Again, the sequel fixes the issue with the balance board calibration, which is done only once per gaming session, which helps a lot. It's still not a fun game due to how badly I think the measuring of the player's success works. I doubt I'll ever finish either game.
But there's one thing these games made me think: training.
If you follow the Co-optional Podcast, you may be aware of the comparison of playing Rock Band 4 and just "pressing buttons", which originates from a preview article at Polygon. Eventually, you might find the dexterity needed to clear the songs in those games. Rinse, learn and repeat until you clear the songs, just like in DDR or whathaveyou, I think - my experience with GH is very limited and total zero with Rock Band. Either way, Guitar Hero won't really teach you to play the guitar and I doubt DDR teaches you how to dance.
A large part of the single-player tours in All Star Cheerleader games are the training sessions. In there, you'll go through the new move sequences you'll be doing in the next competition. These tutorials do not stop after the first competition - they carry on and on and on as new pose sequences are introduced. And like in Guitar Hero, you don't learn to do actual cheerleading either. These training sessions are "voluntary", but in likelihood highly recommended.
From what I recall, this wasn't much unlike Dance Central (Harmonix, 2010) and how that game let the player train the moves in different songs.
To tie the above text that I wrote a long time ago to the present, who should have previewed All Star Cheerleaders? I saw one newspaper article where a cheerleader was given the game to try out. I don't think the actual text was particularly informative from a regular gamer's point of view, but it has one very good point I agree with:
"I feel like I'm directing traffic or something," said Natalie as she swished her arms through one confusing segment.
But... how much do games train the player, and how much do games train the character? Does your character do better because you got the timing and moves down better or because the character gained a level and a stats increase?
Sure, you can take on the Lynels in Breath of the Wild (Nintendo, 2017) with a soup lid and a ladle and win, if you're good enough. But I doubt you could win, say, the final boss in Mario + Rabbids: Kingdom Battle if you used only the characters you had available at the end of the first world. Rhythm and music games, typically, don't have any player character skill progression that affects the gameplay: it's all about about the real player learning.
Then there's We Cheer, my favourite of the Wii cheerleader games (since the sequel never got a European release). Interestingly, 1Up's reviewer gave it (if I remember correctly) F, which translated on Metacritic to flat-out 0. The reviewer wrote how no one at the offices could clear the 'first' one-star song (there are multiple choices in my European copy), and someone called them out on it by videoing themselves beating a four-star song on hard. (Now I'm wondering who of the Dtoid staff I'd like to see playing Just Dance like this.) I'm pretty sure I've beaten at least three-star songs myself on hard as well, such as Eye of the Tiger, but ehh, that's a game for a future cblog.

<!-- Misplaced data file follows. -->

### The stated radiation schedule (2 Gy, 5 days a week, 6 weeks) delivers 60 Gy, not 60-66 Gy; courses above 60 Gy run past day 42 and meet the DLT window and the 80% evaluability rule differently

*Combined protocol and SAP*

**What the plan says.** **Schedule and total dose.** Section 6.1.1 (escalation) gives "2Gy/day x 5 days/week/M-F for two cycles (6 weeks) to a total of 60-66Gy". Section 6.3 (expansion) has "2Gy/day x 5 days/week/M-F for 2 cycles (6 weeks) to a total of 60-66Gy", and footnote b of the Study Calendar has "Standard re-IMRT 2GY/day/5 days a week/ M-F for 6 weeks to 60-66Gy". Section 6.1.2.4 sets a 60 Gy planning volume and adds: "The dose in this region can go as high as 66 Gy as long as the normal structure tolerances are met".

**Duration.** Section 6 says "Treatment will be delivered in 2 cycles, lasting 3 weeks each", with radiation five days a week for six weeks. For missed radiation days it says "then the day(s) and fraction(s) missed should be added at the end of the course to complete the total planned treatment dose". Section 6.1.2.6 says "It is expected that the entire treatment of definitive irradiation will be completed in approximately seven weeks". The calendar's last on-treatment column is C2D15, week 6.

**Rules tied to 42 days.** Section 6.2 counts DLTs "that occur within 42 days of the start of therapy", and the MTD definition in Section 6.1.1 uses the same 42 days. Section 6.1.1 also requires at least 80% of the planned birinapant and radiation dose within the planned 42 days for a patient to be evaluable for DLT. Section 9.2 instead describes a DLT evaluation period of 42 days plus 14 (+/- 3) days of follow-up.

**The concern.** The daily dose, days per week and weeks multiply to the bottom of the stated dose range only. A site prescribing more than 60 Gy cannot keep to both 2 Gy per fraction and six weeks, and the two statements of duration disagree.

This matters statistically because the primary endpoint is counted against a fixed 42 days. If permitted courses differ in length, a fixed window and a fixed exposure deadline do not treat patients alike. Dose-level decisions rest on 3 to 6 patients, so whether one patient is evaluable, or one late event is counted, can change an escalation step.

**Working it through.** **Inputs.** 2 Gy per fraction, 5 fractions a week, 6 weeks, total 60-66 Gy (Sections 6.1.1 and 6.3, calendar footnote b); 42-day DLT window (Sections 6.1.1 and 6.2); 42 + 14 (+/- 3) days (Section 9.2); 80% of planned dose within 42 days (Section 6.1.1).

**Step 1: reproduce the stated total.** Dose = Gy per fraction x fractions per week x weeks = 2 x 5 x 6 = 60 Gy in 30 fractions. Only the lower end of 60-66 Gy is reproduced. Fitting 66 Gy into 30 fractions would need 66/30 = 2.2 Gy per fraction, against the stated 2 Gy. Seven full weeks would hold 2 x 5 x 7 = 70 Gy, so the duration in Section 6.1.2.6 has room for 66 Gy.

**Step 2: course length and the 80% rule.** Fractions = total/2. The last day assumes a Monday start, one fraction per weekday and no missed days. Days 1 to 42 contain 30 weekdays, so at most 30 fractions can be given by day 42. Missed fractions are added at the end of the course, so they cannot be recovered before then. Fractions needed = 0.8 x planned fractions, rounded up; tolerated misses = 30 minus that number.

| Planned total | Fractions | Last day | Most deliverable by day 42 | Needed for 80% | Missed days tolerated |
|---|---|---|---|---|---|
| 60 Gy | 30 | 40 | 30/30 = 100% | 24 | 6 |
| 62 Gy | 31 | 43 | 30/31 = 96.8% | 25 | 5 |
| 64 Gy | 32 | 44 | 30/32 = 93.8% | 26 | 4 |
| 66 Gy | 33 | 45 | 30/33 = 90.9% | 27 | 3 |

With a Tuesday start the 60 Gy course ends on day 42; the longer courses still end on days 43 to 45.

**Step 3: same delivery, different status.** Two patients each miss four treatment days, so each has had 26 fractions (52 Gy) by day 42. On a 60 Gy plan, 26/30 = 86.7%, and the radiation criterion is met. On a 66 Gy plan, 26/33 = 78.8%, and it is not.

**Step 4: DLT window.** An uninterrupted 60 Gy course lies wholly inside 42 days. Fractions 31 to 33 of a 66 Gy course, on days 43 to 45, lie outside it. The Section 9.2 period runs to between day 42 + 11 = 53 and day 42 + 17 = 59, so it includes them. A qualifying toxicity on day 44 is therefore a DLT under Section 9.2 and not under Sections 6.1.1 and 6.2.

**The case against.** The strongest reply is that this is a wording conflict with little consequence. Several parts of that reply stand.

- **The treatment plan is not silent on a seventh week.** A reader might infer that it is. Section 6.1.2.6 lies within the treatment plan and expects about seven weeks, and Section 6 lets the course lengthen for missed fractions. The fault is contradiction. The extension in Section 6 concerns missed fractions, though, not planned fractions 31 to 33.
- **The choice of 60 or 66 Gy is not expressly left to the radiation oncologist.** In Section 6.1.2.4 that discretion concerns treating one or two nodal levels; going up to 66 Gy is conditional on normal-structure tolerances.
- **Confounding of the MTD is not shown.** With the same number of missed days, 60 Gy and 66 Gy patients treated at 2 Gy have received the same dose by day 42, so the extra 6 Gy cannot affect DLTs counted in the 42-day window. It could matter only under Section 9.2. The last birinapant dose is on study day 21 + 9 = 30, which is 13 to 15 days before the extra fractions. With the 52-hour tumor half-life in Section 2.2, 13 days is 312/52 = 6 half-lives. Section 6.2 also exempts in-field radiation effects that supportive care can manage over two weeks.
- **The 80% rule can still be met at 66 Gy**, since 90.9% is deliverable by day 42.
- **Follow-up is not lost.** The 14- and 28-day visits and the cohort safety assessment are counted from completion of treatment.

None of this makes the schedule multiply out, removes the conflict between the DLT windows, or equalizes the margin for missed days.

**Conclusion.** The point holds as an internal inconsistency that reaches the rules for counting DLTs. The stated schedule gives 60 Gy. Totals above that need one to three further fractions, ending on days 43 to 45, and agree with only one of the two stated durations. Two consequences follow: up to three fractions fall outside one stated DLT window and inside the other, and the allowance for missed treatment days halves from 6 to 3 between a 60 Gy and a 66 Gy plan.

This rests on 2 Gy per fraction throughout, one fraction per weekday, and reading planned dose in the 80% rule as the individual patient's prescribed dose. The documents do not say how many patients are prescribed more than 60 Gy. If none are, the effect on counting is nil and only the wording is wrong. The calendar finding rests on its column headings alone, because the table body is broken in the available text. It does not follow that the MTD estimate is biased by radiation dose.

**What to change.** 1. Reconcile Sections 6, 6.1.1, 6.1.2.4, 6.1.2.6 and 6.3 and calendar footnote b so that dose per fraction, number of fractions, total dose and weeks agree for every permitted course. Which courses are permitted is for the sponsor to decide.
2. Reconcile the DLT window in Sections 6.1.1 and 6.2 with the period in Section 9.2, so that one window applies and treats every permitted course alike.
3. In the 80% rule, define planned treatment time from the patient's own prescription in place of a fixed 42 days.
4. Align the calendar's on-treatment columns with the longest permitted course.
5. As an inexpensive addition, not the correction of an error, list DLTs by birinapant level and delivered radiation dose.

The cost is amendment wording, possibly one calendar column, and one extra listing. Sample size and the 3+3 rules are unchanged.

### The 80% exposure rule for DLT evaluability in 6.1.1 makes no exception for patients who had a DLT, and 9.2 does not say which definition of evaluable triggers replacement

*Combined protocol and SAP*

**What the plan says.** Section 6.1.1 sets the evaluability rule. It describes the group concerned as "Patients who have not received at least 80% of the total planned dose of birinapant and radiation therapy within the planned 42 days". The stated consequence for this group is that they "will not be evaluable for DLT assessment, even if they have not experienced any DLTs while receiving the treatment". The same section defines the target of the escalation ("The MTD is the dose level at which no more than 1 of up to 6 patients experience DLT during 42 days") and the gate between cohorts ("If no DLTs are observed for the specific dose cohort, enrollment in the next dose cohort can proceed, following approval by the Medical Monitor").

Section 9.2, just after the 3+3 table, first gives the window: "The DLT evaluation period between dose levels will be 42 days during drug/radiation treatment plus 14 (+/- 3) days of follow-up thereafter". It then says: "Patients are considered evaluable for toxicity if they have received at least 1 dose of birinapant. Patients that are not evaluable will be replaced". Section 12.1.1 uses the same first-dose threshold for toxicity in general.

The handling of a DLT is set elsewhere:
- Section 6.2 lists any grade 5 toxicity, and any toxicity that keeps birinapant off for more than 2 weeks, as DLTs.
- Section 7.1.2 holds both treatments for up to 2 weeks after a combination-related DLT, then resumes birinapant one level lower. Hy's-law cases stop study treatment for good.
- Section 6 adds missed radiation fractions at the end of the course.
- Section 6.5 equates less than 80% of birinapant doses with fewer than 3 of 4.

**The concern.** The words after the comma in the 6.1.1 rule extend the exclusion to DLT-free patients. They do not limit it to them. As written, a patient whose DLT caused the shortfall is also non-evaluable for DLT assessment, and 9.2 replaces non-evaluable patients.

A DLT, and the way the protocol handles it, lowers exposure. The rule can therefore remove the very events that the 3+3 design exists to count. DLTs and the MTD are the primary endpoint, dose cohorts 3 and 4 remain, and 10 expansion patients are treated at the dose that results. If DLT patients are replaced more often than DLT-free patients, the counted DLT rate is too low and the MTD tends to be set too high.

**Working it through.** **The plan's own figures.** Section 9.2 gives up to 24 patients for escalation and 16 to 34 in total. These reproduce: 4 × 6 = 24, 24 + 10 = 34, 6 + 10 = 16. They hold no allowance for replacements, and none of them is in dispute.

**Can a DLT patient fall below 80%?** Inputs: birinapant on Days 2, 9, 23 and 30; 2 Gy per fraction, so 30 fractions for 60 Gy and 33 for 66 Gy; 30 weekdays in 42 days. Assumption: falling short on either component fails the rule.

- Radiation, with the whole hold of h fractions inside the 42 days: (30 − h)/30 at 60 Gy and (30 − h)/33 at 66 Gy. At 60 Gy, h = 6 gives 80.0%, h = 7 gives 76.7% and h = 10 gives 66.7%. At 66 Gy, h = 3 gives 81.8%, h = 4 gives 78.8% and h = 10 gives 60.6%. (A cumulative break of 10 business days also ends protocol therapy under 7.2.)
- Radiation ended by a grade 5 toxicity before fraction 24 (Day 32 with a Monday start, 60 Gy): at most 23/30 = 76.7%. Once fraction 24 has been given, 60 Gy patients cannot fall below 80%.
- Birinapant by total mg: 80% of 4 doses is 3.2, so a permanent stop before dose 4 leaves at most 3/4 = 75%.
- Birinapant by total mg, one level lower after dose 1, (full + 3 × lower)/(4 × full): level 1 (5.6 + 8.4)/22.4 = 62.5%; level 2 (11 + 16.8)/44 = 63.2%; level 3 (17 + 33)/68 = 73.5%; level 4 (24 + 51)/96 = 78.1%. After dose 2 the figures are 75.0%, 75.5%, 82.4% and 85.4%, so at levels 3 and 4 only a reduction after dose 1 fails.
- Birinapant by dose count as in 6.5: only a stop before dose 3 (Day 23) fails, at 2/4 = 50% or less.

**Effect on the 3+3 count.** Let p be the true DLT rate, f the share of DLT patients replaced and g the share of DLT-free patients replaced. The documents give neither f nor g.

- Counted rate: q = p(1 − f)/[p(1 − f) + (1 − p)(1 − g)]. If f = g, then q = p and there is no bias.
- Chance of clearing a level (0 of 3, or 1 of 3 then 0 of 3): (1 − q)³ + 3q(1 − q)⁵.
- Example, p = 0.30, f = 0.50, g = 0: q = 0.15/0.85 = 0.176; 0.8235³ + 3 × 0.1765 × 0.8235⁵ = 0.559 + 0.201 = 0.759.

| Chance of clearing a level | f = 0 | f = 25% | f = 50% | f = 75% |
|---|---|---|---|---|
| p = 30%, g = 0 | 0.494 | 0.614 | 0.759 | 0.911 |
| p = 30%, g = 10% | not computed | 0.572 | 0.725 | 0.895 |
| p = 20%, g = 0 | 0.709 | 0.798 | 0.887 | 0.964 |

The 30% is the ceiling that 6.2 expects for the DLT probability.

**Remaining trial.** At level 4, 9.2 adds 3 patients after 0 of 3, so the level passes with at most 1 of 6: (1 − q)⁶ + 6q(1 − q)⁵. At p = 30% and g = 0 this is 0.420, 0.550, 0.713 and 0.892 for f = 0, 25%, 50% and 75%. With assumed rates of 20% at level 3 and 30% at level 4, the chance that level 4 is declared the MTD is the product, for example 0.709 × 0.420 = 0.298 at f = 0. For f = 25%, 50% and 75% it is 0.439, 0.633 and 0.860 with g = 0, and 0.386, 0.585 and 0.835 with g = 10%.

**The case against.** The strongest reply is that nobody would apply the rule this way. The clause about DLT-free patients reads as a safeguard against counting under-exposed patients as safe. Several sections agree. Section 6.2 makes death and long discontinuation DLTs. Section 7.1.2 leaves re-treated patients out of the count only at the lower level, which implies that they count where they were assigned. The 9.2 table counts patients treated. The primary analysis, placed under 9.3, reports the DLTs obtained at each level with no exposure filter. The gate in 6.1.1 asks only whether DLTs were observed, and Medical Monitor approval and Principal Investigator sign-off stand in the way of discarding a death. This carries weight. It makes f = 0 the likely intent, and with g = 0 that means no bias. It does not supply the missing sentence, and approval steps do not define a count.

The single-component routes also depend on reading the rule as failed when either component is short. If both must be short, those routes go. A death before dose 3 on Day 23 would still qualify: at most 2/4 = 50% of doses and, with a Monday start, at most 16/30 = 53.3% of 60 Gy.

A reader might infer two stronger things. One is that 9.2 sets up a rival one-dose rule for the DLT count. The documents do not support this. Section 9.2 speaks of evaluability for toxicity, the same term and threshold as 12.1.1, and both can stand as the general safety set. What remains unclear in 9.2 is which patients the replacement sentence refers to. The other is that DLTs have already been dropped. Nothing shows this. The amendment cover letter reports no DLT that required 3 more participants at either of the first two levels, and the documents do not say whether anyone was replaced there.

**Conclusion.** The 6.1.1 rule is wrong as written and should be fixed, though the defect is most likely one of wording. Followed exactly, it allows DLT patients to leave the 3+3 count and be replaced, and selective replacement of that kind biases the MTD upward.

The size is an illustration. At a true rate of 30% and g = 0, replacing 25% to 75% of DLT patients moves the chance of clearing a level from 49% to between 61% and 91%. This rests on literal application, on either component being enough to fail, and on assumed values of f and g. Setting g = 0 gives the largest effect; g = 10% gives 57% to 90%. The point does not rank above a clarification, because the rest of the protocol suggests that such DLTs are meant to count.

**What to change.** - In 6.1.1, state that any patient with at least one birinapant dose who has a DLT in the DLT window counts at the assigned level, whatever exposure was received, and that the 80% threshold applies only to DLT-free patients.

Remember when I said above that the pose recognition comes off as spotty, especially later on in the game? How can I tell it's the game and not me? Is there a reason for the music selection in the first game that I just don't know, since I've never watched cheerleading competitions? Am I just incompetent and should be fired from games industry (if I were employed there in the first place)?
I've asked so many questions I don't have answers to. Except that yes, I am incompetent and should be fired.
Earlier this week, I asked what is the definition of shovelware. Of the sites Metacritic tracks, only three reviewed the first game so it didn't get a Metascore. The average of those scores is 59. The second game was again reviewed by three sites, this time with a mean of 66 and no Metascore.
Is this shovelware? I don't know. Even after asking the question, I don't even know what shovelware is exactly supposed to be. Greenhornet214 said that 8%+ of Wii library was shovelware. Dr. Heat O'Brien said that THQ's Wii lineup was shovelware, so that'd include both ASC games. DeScruff (Sypran) said that if there was a fidget spinner game, it'd be shovelware. (Steam already has Fidget Spinner and Fidget Spinner Simulator.) But they also said that "Games that were designed for a quick buck, with minimal cost or effort."
All Star Cheerleader isn't a bare-bones game. If it were, it wouldn't let the player design their own routines and there wouldn't be three different difficulty levels. Using prerendered background videos sounds lazy, but it does its job, I guess. Voice acting? It's got that, too, although the visual delivery of the plot was less than stellar. Using motion capture? Even if it had been cheaper than doing the animations by hand, it's still the better solution. They skimped on the music in the first one, I think, if they were looking for enjoyable gaming. The choreographies -- I can't tell if getting a recognized choreographer to do this was more of a celebrity promotion or because it actually matters, since we're way past my area of expertise here. (I may have got two Bring It On movies on DVD, but that doesn't help if they've been in my backlog for years.)
It might not be a good game, but it doesn't look like a low-effort game either.